Reply
    31. Jackers

      Not now, but in the past I taught fitness classes at the local YMCA a couple times a week. Not great pay, but got a discount on childcare and helped keep me active.

      Reply
    32. OperaArt

      I occasionally get professional acting jobs, 1-3 days in length. I do it more for the experience than for any noticeable change in my income. And it’s wildly different than my day job. I’ve been everything from a blue blue in the background on Loving, to the detective trying to catch the bad guy on one of those crime re-enactment TV shows.

      My working situation is the opposite of this past week’s news stories about Geoffrey Owens, who’s a working actor who had a side job at Trader Joe’s. Of course he had a side job! All the working actors I know have side jobs.

      Reply
    33. overcaffeinatedandqueer

      Care for cats (and lately, a human) out of my home. Run fitness Instagram.

      Doesn’t pay money, but lets me get free cat food and supplies for the trouble, which my pets and fosters can use alike. Human is an exchange student and covers his own costs as board. Also building up through Instagram to represent some activewear/supplements/what have you from pages I enjoy.

      Reply
    34. Xarcady

      I have a part-time job at a store that is large enough to let me work evenings and weekends only. My job has both a base hourly wage and a 2-4% commission on most of what I sell. The commission helps a lot.

      I also proofread/edit thesis and dissertations. The state university is one town over and has a lot of international grad students. I answered an ad from someone looking for help with English grammar and ever since, I’ve had a fair number of jobs by word of mouth. Recently, I found out that advisers in one department are recommending me to their students, which is nice. It would be great to do more of this so I could drop the retail job.

      Reply
    35. Tegan

      I play in a couple local-ish professional orchestras and just recently opened my own business making/selling baby/toddler clothes! Both of those are so far off from my main job working in IT for a federal agency, but all are things I really enjoy. I also umpired little league and high school baseball for many years, I might do that again at some point too.

      Reply
    36. Juniper

      I operate small drinking water systems on the side. I did it full time for a decade, but I had enough of trying to live off of contracting and took a regular full-time job. I kept two of my systems, and some other small consulting work when it pops up. I’m actively scaling it back though.

      Reply
    37. AliceBD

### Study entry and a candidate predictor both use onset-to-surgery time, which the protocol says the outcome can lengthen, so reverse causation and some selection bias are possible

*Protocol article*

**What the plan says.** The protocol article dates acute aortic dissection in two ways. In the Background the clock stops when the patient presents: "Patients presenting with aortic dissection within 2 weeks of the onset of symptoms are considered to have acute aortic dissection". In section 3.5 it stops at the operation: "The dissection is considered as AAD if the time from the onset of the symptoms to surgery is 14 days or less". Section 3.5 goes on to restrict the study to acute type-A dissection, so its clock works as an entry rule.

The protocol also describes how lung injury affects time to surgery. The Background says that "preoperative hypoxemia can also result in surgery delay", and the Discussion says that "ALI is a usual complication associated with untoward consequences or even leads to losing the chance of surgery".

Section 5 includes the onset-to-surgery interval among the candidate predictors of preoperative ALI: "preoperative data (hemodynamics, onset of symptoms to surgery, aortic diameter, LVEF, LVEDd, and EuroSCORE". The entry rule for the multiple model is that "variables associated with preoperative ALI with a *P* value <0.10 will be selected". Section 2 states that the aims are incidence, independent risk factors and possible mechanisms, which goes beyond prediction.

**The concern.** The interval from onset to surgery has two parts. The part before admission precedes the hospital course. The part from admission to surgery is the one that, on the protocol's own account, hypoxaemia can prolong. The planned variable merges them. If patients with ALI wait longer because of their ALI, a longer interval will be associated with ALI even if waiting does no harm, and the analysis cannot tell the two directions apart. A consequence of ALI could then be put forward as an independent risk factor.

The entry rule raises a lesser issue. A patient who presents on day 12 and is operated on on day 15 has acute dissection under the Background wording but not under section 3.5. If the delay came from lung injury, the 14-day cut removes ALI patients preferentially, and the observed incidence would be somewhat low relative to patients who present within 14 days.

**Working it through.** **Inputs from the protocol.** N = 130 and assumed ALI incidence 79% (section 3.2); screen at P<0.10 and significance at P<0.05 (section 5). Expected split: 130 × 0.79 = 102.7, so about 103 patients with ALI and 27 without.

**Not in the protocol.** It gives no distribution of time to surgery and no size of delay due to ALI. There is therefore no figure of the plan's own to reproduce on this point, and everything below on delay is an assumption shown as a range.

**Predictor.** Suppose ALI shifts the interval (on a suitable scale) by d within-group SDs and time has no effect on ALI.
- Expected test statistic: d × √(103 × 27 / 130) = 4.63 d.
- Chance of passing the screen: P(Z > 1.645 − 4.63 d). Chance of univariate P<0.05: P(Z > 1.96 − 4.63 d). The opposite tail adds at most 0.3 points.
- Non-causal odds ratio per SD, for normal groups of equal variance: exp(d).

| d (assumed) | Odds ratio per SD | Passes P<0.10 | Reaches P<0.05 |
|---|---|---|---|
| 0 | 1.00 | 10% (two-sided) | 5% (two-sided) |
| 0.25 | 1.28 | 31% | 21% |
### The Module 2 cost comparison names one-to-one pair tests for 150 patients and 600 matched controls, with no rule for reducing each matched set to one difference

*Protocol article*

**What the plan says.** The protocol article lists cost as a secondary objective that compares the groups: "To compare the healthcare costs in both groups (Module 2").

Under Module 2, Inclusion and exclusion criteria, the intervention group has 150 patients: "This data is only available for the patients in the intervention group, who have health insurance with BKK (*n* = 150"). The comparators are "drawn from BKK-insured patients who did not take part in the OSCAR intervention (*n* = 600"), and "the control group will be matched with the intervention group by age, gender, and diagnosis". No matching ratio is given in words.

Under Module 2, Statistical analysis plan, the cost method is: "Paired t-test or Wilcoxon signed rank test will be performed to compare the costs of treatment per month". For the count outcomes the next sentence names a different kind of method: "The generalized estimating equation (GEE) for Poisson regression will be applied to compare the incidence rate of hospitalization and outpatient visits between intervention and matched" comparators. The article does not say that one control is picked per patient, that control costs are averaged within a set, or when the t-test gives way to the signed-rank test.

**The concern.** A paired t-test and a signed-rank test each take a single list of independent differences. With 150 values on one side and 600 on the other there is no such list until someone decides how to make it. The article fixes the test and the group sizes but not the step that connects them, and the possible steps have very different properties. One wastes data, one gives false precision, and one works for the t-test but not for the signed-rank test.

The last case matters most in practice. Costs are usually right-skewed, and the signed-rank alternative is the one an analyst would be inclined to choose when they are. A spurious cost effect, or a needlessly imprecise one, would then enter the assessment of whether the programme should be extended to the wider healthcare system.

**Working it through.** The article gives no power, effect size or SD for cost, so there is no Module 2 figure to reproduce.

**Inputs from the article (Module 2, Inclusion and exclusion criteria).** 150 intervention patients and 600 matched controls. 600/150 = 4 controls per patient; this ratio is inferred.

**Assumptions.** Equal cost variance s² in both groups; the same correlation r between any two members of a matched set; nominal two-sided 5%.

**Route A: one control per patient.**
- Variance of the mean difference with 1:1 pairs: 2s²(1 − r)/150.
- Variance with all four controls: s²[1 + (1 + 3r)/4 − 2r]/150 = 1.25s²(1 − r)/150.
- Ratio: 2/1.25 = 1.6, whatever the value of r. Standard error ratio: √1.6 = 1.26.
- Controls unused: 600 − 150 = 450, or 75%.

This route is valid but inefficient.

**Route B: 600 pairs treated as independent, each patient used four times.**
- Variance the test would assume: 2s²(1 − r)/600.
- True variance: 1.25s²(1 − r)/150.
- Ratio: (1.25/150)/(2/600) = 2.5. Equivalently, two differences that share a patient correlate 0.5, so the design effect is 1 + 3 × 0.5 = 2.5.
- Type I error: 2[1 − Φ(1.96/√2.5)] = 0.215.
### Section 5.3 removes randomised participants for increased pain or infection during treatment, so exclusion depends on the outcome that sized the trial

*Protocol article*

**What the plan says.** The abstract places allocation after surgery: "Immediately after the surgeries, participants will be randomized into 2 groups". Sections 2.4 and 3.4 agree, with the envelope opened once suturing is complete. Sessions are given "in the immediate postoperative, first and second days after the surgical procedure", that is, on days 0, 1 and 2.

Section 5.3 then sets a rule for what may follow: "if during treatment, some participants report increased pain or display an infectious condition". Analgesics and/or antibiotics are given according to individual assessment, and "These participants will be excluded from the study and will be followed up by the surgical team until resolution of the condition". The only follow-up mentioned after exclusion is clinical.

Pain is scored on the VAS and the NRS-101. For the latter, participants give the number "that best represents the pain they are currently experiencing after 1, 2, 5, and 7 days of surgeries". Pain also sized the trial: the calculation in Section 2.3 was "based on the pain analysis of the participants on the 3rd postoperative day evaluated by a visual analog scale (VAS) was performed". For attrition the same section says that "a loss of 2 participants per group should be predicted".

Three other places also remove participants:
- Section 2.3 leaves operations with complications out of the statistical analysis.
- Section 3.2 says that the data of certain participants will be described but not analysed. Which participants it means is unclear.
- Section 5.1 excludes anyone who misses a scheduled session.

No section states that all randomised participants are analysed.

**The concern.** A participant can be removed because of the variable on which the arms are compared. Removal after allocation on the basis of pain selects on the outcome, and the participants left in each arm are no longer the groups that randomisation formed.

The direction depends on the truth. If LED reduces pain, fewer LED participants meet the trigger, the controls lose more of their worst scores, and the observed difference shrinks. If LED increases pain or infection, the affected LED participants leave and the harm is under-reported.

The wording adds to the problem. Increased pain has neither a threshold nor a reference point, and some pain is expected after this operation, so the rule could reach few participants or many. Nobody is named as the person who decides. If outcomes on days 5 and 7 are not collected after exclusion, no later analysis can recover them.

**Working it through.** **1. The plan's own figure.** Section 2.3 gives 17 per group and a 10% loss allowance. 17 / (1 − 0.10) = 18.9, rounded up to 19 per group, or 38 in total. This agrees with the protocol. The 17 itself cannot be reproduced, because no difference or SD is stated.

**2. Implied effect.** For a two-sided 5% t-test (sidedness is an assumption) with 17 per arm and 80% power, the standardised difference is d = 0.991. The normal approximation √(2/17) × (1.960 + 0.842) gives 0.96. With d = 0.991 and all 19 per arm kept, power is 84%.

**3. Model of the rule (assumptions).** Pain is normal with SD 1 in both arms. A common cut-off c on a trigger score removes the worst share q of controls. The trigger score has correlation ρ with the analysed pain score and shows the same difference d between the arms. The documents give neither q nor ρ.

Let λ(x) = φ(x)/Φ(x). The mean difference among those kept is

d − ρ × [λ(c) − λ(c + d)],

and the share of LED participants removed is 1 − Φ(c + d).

I do social media / email / website work (own websites and niche specific websites) for freelancers and small businesses mostly in a particular niche market. So Facebook posts, updating their websites, sending emails via MailChimp, updating the websites that they have info on for their niche. I do like one email a month for my dad’s business (literally do not know why they want to bother paying me for it when their own employees could easily learn to do it but whatever)(it comes from my dad’s boss so I enjoy the little extra money) and I am probably going to start helping an acquaintance’s parent’s small business which is in a totally different niche, once the parent comes back from a trip. I do a retainer basis so I get steady money and it is really only 10-15 hours a month although I am trying to grow it a little.

      Reply
    38. A Non E. Mouse

      So it’s not a job or even a hustle, but I earn gift cards through a couple of websites (answering surveys, allowing videos to play in the background while I clean the house, etc.).

      I usually trade in the points for either Amazon or Paypal gift cards.

      I get around $50 to $75 a month with what I consider non-useable-otherwise-time, and I then don’t have to feel guilty if I want to waste money on another adult swear words coloring book from Amazon. Minimal (to me) effort, I don’t have to get out of my pajamas or find a sitter.

      Reply
      1. Teapot Tester

        I do this too, though not as often as I used to. I’ve bought Southwest Airlines gift cards to help pay for flights and Amazon gift cards at Christmas time.

        Reply
    39. Green Cheese Moon

      I’m a full time academic instructor. Once in a while I get a job to update the instructor’s materials that go along with published textbooks. Long ago the textbook companies would frequently pay us $50-$200 to “review” a textbook, though those opportunities dried up about 10 years ago (and by the end, I had realized that they really didn’t care about the review, it was just a ploy to get us looking at textbooks and hopefully adopting them for our students to buy). I’ve considered doing typing/word processing services (like resumes or whatnot) but haven’t done so.
      My big hobby is international folk dance and contra dance. Once in a while I get a paid gig to teach a workshop, but that usually is only enough to cover mileage, and/or free admission to an event I wanted to go to anyway.

      Reply
    40. singforbeer

      I’m a lay clerk: paid choral musician for an Anglican church. My degree was in music, so it’s an enjoyable way to keep skills up and earn pretty decent money for 4-5 hours per week. We also get paid to go on nice trips. The only downside is you’re very busy on Christmas Eve and an exhausted grumpus the day after.

      Reply
      1. Nana

        “Event Staff” at outdoor venue – required Guard Card, $15 WalMart pants, good shoes and clip-on flashlight. Checked purses for contraband (liquor/food/nothing scary) and took tickets (at the gate) for concerts I didn’t care about (heavy metal). Walked around in the amphitheater (checking for folks taking pix or behaving badly) during concerts I wanted to hear. Summer weekends, near home. Good fun!